View of the new Estonian Academy of Arts at night with the “public section” cutting from right to left through the building

Architectural Elements
Interview with Bernd Upmeyer


DAMDI: What is the favourite stair you have designed and why?
Bernd Upmeyer: One of my favourite stairs we designed was for the New Building for the Estonian Academy of Arts in the city of Tallinn. There, we clustered the entire public programme of the building that contained all the auditoriums and galleries of the academy and created a huge stair out of it, which we called the “public section”. It cuts through the entire building but, thanks to acoustic curtains that separate the different units, remains functional even during lectures, performances, or events. Without any event going on, the stair functions as an extension of the foyer of the academy located on the ground floor.

DD: What is the least favourite stair you have designed and why?
BU: When recently we worked on a design for a new office and administration building for the Rosa Luxemburg Foundation in Berlin, we proposed six large escalators that bring the visitors from the foyer to the top floor and a roof terrace that allows a view of the city and the TV tower on the Alexanderplatz. It is not that I disliked these escalators, I like them a lot. However, after our project was not selected during the competition in which we took part, I was wondering whether the use of escalators, to a certain extent the symbols of commercialization and capitalism, for the stairs in the building might have appeared a bit too provocative and controversial for a foundation with strong ties to Marxist philosophy and Marxist theory.

The metal ladder-like stair hanging at the inside of the toilet with the rain-shower, ©BOARD and STAR – strategies and architecture

DD: Are there any memorable moments about designing stairs?
BU: Together with the office STAR – strategies and architecture – we designed a very small living space in Rotterdam that is 3m high, 1,97m wide, and 3,6m long. We called it “The Cabanon” and believe that – with a size of 6,89m2 – it is most likely the smallest apartment in the world. It has four rooms: a living room with kitchen, a toilet with rain-shower, a bedroom with plenty of storage, and a spa. Once we finished the design, we realized that the apartment was so small that there was not sufficient space for a proper stair that would bring you up to the elevated bedroom. So, we had to improvise and designed a metal ladder-like stair that was heavy enough to bring you up safely but light enough to transport and hang inside of the toilet with the rain-shower.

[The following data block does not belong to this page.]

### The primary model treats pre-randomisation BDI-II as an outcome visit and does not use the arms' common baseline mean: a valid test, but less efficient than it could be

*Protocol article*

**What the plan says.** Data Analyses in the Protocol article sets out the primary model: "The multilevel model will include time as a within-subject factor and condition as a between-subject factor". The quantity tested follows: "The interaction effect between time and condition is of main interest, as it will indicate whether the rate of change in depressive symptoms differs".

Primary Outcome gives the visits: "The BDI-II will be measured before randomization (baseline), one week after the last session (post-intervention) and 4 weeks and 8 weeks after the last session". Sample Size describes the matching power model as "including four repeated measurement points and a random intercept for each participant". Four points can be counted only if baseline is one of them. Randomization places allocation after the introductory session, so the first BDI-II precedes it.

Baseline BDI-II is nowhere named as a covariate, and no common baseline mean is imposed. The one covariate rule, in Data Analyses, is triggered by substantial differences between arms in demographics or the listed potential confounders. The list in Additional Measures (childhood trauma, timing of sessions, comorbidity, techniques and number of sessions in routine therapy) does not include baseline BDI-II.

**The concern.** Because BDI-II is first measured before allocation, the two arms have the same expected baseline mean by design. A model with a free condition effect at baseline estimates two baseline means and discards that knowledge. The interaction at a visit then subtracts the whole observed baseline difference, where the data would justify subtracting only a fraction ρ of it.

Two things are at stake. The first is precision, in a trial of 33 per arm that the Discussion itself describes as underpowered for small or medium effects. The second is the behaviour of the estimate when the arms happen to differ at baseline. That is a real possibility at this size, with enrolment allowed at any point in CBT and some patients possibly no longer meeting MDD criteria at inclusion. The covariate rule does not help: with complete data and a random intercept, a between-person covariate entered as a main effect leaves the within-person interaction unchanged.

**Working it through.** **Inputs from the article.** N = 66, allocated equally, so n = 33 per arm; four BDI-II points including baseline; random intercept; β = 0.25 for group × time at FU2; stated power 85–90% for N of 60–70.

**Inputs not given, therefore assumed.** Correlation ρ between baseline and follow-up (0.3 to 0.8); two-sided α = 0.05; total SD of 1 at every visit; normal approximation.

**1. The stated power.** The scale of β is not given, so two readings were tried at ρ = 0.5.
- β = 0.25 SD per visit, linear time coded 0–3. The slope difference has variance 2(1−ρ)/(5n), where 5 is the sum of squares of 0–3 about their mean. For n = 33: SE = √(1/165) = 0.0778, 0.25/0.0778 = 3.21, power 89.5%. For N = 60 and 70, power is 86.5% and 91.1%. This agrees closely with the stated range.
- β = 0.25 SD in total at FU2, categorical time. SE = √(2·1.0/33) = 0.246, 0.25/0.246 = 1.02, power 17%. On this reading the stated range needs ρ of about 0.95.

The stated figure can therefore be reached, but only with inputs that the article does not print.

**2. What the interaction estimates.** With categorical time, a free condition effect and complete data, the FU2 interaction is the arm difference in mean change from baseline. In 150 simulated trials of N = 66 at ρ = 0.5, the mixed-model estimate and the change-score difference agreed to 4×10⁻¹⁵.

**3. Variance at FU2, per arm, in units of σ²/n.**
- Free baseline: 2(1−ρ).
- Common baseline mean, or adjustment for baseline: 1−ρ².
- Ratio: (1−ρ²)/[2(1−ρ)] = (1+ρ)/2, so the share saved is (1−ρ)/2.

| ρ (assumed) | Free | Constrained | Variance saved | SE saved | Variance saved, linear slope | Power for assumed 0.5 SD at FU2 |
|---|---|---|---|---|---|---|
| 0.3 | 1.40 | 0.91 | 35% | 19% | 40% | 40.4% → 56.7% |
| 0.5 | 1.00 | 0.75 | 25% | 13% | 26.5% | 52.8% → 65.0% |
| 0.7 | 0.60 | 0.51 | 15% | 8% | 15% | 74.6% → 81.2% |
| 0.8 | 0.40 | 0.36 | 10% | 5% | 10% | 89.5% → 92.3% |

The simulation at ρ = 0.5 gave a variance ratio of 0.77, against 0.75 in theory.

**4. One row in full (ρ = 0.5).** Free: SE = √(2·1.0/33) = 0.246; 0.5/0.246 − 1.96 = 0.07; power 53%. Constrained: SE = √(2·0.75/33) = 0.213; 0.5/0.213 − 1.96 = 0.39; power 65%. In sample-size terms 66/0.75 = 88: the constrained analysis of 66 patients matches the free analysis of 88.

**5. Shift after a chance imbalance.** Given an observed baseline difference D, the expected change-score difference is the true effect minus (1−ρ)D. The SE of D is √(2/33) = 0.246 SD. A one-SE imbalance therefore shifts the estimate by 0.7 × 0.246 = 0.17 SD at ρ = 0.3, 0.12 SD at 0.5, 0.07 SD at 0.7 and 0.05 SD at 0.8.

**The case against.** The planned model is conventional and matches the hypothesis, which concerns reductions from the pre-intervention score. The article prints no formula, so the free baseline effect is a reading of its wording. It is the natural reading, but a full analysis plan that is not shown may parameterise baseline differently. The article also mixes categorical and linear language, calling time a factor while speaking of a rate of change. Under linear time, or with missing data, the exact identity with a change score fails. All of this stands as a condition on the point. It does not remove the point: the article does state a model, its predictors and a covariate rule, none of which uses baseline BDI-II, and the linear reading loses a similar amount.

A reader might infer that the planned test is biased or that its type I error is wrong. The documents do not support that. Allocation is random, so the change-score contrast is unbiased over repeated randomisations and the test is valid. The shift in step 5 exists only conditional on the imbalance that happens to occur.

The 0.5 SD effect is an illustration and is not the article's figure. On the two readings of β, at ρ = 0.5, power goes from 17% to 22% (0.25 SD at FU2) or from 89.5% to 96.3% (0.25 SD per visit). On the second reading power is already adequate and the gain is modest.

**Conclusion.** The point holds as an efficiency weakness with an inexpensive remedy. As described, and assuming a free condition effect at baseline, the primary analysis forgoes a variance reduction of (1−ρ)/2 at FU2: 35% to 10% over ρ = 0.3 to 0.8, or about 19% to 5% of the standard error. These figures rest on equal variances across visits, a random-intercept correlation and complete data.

DD: Are there any stairs you are inspired by? What was inspirational about it?
BU: During a school trip with my Latin class at the beginning of the 1990s, I traveled to Rome for the first time. Our accommodation was located very close to the Spanish Steps, a monumental stairway of 135 steps, which deeply impacted the way I perceive public spaces. As our budget did not allow us to go out during that trip, we spent almost every evening sitting on the steps of this gigantic stair that functioned like an outdoor theatre, watching the people pass by and enjoying the lively atmosphere that attracted hundreds of people every night. There I realized what steps and stairs can do to a public space, which inspires me until today. The abovementioned stair of the Estonian Academy of Arts in Tallinn is clearly inspired by the Spanish Steps.

DD: What was the most memorable stair design you have seen and why?
BU: When I visited the Venice Art Biennale 2017 I was quite impressed by the work of Giorgio Andreotta Calò that was exhibited in the Italian Pavilion. There, a stair played a crucial role in the success of this installation, as it provided access for the audience, functioning as a kind of hinge and switch between two worlds, to an upper part of the piece. This dividing aspect and power of the stair I perceived as most appealing. Because the work was composed of two parts: in the lower part the visitor had to walk through a sequence of scaffolding in order to reach the stair leading to the upper part of the installation. Once upstairs, a view on a large surface, which turned out to be made of water, opened up, revealing a spectacular image that was composed by the old timber truss ceiling of the space above and its mirrored version below.

Maastunnel with wooden escalators, photo by Stichting Microtoerisme

DD: Are there any myths, stories or superstitions about stairs in your country?
BU: There are some interesting stairs, which are in fact escalators made of wood that can be found in Rotterdam in the so-called “Maastunnel”. The tunnel connects the northern with the southern part of Rotterdam under the river “Maas”. About 75,000 motor vehicles and especially a large number of cyclists and pedestrians use the tunnel daily, making the Maastunnel an important part of Rotterdam’s road network. The tunnel was opened to the public on 14 February 1942 and was the first car tunnel in the Netherlands. The fact that the escalators are made of wood is most intriguing, because that material creates a very domestic and homey atmosphere in this public space that is usually dominated by traffic and is thus everything but inviting.

The completely opened facade of the House of Arts and Culture in Beirut


DD: What is the favourite entrance you have designed and why?